Friday, June 18, 2010

The Blood Factory

Learning that your bones are made of living tissue may surprise you, but your bones have even more going on. This time, however, the party’s on the inside.

To understand what takes place, you need to realize that bones aren’t solid all the way through. Instead, your bones have a hard outer layer and a honeycombed inner layer that’s laced with tiny holes. This combination gives bones an interesting characteristic—they’re both impressively strong and surprisingly light. In fact, for their weight, bones are one of the strongest materials on earth.

Furthermore, many bones have a hollow cavity packed with jelly-like bone marrow. Bone marrow comes in two flavors: yellow marrow, which simply stores fat, and red marrow, which creates new blood cells. Thanks to the red marrow, your bones are nonstop assembly lines, churning out more than 100 billion blood cells every day—important work indeed. In fact, a bone somewhere in your body created every blood cell that’s circulating in your body right now.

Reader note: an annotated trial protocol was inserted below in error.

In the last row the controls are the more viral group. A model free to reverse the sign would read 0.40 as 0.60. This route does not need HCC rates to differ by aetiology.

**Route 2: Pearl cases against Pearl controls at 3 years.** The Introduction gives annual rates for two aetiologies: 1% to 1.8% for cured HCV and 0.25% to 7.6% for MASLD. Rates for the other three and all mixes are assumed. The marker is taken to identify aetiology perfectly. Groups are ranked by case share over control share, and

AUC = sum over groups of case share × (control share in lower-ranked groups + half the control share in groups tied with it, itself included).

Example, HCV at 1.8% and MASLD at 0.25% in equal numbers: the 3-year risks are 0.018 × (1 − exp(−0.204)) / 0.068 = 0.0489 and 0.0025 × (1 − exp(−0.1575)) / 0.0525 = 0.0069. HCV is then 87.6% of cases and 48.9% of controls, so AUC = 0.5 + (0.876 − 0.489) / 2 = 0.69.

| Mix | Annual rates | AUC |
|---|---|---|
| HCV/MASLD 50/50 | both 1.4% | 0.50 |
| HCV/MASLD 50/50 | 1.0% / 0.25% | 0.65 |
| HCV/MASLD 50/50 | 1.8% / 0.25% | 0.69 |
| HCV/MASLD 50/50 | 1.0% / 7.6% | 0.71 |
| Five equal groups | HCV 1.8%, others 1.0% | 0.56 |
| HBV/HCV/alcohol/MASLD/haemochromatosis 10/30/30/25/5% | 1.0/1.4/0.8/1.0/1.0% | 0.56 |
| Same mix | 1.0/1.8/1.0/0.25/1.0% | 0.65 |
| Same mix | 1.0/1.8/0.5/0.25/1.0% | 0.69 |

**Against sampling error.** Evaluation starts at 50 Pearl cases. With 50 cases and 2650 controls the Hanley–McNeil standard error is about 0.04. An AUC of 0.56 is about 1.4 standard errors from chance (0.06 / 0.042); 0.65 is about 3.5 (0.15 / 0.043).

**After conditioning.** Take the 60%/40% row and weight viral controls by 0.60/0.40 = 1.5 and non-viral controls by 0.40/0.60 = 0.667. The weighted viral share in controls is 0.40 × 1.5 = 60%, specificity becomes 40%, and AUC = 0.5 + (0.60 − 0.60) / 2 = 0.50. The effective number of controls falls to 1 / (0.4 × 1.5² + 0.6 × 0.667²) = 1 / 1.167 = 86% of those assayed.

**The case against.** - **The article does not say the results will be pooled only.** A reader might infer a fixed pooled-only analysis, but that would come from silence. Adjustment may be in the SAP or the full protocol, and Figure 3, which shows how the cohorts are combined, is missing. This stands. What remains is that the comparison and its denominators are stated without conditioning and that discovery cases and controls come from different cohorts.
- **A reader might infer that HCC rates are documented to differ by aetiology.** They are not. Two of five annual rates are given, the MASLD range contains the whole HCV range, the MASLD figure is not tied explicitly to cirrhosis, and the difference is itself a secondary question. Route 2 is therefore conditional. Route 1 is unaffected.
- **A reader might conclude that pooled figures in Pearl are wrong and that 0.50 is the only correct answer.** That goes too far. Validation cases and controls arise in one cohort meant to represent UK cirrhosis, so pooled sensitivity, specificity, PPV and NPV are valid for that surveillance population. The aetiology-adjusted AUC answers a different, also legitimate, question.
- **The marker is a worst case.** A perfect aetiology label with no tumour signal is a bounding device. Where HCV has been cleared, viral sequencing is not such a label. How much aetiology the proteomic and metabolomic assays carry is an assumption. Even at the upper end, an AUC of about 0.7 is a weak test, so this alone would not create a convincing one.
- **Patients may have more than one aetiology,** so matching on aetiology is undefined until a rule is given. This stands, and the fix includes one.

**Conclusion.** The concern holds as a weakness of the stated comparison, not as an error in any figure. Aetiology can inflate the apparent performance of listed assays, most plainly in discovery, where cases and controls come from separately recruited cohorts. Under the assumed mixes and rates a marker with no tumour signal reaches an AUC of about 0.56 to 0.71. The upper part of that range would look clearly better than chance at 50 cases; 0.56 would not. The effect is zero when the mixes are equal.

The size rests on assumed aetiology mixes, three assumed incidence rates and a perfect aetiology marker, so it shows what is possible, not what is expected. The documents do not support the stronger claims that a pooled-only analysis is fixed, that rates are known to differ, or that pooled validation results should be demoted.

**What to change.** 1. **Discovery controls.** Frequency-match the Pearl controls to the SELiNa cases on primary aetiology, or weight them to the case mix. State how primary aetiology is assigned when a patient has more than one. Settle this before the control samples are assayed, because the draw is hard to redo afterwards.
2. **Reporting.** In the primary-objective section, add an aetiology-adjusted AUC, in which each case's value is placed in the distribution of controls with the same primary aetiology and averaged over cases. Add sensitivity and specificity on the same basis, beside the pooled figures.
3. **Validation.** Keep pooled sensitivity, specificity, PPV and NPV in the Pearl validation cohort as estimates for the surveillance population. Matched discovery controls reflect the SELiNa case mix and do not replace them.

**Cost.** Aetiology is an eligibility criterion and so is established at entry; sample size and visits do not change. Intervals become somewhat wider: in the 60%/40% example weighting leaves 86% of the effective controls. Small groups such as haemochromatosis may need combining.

Clearly your bones deserve more respect than they usually get. So the next time you see a skull and crossbones slapped on a bottle of lethal toiletbowl cleaner, take a moment to reflect on your bones and their life-giving role as your body’s bottomless blood bank.

Yellow marrow is found in the middle of long bones, like those in your legs. Red marrow is found primarily in flatter bones, like your hip bones, breast bone, skull, and shoulder blades.

Bone marrow doubles as a supremely nutritious food delicacy (at least when it’s from some other creature’s bones). Packed with protein and unsaturated fat, it’s a key ingredient in Vietnamese pho soup and the highlight of Italian osso bucco (braised veal shanks). Some anthropologists even believe that marrow was a staple in the diet of our distant ancestors. The theory is that these early humans were inept hunters who rarely caught a good meal—so they spent most of their mealtime cracking open the bones that more capable predators left behind.

Source of Information : Oreilly - Your Body Missing Manual

No comments: